A trio of medical colleges is working through an agreement right now that would allow pharmacists to dispense the abortion pill Mifegymiso in Manitoba — something the NDP asked the Pallister government to move on Thursday at the Manitoba Legislature.
"It is the model that is accepted for every other medication," said Dr. Anna Ziomek, registrar with the College of Physicians and Surgeons of Manitoba.
"We're hoping to make it available to patients if we can work through this by the beginning of the new year."
The NDP Opposition wants the pill to be covered under the provincial Pharmacare drug plan and accessible to all women across the province. As it stands, the treatment isn't covered under Pharmacare.
The treatment can be taken up to seven weeks after conception and is available in several other countries. Health Canada gave approval for the drug, but it is not yet available to patients.
Under the guidelines set out by Health Canada, the pill can only be dispensed by a doctor directly to a patient, instead of the physician writing a prescription.
The cost of the pill — from $270 to $300 — has prompted the NDP to introduce a resolution in the Manitoba Legislature that calls on the province to add it to the list of drugs under Pharmacare, which would make it available to low-income earners.
"That's a lot of money. It would be a lot of money for me, and I have a good job. It is certainly going to be a lot of money for women who are economically marginalized," said NDP MLA Nahanni Fontaine.
Fontaine believes Mifegymiso is a much improved way to end a pregnancy over currently available methods.
"I think that this pill is obviously more simple to be able to take than for women who choose to go through surgical procedures," Fontaine said.
The St. Johns MLA also objected to Health Canada's dispensing rules, which state a doctor needs to complete an online training course on the drug and it must also be dispensed by a doctor, not a pharmacist.
Fontaine said being required to take the pill in front of a doctor is akin to regulating women's bodies.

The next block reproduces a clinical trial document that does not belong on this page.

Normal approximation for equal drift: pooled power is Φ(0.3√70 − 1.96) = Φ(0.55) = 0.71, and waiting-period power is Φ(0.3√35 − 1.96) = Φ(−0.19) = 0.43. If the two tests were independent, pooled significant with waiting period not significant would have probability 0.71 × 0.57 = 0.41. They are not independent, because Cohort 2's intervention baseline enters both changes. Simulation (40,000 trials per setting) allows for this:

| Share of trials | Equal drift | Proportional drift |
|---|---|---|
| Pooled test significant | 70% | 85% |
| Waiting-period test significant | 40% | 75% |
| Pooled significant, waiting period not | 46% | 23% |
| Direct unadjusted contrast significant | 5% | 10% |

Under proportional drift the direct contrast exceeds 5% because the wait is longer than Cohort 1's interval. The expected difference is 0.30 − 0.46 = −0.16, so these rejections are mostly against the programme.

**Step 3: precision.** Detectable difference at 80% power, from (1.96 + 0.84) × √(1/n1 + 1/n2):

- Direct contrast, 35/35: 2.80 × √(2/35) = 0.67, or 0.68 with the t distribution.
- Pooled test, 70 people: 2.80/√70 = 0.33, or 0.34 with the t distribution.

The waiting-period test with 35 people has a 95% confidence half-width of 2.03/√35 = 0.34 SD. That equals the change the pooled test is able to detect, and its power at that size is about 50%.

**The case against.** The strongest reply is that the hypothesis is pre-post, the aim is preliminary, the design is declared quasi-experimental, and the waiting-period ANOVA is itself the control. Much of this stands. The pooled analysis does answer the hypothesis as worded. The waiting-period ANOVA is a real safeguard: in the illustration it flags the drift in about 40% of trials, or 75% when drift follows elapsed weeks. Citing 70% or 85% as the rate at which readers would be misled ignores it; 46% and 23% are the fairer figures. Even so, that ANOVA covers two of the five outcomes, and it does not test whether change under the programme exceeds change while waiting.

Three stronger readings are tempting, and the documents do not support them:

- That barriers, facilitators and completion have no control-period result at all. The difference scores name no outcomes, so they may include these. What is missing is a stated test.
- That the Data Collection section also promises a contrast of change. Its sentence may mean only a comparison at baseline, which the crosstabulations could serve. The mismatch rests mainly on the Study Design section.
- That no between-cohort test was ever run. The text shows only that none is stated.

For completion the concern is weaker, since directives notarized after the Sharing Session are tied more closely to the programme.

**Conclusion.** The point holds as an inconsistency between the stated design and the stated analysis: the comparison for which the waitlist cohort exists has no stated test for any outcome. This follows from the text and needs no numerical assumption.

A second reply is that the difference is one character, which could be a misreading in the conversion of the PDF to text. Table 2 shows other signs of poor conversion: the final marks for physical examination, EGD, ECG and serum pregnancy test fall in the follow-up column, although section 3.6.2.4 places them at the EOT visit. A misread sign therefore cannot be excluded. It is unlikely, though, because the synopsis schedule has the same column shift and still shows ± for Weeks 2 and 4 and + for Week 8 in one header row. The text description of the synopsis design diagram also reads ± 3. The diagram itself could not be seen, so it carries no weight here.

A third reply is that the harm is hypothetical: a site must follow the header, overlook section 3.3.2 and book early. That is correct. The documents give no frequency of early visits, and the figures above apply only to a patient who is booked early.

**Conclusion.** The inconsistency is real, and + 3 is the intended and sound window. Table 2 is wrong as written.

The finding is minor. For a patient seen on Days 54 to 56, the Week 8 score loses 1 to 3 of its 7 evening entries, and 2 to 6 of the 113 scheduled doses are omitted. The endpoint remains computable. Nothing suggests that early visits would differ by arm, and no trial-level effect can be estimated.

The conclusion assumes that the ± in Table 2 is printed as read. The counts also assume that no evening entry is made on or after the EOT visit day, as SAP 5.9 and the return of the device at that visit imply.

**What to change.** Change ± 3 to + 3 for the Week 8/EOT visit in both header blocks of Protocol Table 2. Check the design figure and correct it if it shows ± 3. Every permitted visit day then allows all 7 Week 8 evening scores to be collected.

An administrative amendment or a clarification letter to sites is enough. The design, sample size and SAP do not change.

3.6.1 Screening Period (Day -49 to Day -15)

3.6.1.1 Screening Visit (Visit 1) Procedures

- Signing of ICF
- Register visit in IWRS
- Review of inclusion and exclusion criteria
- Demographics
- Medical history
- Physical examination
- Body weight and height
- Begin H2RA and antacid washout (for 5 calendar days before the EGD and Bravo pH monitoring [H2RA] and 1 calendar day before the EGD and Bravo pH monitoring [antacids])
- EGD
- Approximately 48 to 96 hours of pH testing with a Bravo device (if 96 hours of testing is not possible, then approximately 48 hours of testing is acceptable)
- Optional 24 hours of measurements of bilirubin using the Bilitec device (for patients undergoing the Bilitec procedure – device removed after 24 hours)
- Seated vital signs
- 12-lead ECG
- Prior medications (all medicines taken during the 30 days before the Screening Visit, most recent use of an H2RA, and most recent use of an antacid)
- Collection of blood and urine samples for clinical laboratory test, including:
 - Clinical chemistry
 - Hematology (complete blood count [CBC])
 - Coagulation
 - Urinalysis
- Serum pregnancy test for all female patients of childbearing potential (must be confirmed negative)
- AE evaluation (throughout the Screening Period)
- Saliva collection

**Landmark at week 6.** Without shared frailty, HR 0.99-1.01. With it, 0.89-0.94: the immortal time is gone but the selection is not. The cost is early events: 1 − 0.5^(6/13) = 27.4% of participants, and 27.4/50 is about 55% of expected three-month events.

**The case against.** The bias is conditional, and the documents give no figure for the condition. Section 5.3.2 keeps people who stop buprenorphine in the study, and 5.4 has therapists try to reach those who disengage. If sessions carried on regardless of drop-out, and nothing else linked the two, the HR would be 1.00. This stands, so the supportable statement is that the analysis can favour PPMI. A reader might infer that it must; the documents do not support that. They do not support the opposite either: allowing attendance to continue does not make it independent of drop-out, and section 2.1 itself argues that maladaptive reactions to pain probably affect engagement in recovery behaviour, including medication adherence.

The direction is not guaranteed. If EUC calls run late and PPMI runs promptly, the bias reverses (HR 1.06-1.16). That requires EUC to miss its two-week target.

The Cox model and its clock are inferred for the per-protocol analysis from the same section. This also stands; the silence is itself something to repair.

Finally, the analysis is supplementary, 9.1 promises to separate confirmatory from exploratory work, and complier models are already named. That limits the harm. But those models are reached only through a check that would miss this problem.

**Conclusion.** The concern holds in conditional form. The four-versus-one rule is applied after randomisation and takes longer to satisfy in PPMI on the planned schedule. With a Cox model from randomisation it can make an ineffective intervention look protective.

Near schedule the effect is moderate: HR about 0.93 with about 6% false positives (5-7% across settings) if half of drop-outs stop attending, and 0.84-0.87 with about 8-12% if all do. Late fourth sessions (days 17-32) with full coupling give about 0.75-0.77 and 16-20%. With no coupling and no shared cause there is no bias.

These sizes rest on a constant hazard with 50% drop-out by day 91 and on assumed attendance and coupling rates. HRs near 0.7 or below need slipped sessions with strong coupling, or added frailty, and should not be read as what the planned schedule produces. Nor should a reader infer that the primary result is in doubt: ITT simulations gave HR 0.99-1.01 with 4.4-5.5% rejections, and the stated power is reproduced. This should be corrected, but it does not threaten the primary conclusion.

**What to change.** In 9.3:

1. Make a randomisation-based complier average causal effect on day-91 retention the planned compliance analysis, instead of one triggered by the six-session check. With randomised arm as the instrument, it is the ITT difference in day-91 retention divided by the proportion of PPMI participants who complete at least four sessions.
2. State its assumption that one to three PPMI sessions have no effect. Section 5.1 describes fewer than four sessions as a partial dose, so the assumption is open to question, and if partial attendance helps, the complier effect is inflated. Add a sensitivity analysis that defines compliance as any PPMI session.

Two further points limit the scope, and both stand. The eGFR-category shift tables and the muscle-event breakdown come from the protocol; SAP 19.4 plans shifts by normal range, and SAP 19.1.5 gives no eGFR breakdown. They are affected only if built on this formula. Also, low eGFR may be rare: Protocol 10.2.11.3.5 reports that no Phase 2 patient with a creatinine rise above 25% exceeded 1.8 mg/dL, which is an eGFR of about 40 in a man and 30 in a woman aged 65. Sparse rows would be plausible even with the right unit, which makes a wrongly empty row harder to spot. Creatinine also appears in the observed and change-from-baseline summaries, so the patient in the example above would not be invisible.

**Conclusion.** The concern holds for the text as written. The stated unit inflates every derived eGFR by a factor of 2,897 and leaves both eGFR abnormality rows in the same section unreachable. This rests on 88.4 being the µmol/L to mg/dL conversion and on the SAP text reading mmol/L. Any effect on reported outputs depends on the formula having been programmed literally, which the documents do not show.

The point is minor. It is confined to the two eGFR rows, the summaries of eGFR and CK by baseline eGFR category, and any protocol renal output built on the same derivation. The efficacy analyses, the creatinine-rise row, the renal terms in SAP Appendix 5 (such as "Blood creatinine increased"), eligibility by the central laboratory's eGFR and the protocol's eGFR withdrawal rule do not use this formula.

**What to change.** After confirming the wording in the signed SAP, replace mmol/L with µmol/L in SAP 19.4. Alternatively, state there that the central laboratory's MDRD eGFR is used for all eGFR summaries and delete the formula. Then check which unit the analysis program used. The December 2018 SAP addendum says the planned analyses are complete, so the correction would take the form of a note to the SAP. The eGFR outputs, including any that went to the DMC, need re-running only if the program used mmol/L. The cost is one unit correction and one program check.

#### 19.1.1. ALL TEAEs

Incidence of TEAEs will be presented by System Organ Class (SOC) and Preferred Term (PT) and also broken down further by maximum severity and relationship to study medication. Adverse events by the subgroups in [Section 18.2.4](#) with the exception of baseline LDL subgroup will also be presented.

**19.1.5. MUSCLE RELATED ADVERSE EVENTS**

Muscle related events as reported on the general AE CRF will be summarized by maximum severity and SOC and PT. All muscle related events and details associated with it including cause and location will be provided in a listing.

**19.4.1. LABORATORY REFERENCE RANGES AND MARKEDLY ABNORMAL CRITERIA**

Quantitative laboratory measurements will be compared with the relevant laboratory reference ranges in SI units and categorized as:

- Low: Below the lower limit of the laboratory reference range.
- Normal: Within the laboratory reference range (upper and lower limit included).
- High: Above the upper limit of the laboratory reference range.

"Why can't I go home [where there] is privacy and comfort? But now you are watching me, like I am a child," Fontaine said.
Ziomek said making physicians dispense the pill represents a departure from established norms in the medical and pharmaceutical fields.
'It's difficult to believe that physicians are going to do all the work around the dispensing of the drug.' - Anna Ziomek
"The model has always been you take your prescription, or you fax your prescription, and get your drug from the pharmacist who does the latter part of the work," Ziomek said, adding without pharmacists able to dole out the drug directly, a greater burden and workload falls on doctors' shoulders.
"It's difficult to believe that physicians are going to do all the work around the dispensing of the drug," Ziomek said.
"I think it is cumbersome, and we think if naturally cumbersome, prescribers are going to avoid it, right? So one has to wonder whether this is going to make it more difficult to access the medication."
People in rural or northern regions might not find a doctor that has taken the course required to dispense the pill, further limiting its availability, Fontaine added.
During question period at the legislature Thursday, Fontaine asked Manitoba Health Minister Kelvin Goertzen three times whether he supports covering the cost of the pill under Pharmacare. In each case, Status of Women Minister Rochelle Squires responded instead.
"Quite obviously the government's approach is that every time I ask a question on women they're going to get the status of women minister to stand up," Fontaine said.
"Will the health minister, under whose portfolio this falls, commit to keeping women's health-care accessible by allowing pharmacists to dispense this essential medication and making it affordable by covering it under Pharmacare?"
No answer on Pharmacare
Neither Squires nor Goertzen answered the question, but Squires later said the province will not make any decisions about the medication until the manufacturer has received approval from the federal Common Drug Review process.
A spokesperson for Manitoba Health said the CDR review takes approximately six months.
Both the College of Physicians and Surgeons of Manitoba and the College of Pharmacists of Manitoba have said they believe pharmacists should be the ones dispensing the drug.
Ziomek said if pharmacists are given the right to dispense the drug, they would be expected to make sure patients understand the risks.
The World Health Organization considers the Mifegymiso a safe and "essential" medicine for women.
A previous version of the story incorrectly stated that pharmacists could soon be able to prescribe the abortion pill, Mifegymiso, in Manitoba. In fact, the College of Physicians and Surgeons of Manitoba has said an agreement is in the works that would allow pharmacists to dispense the abortion pill.Nov 04, 2016 7:51 AM CT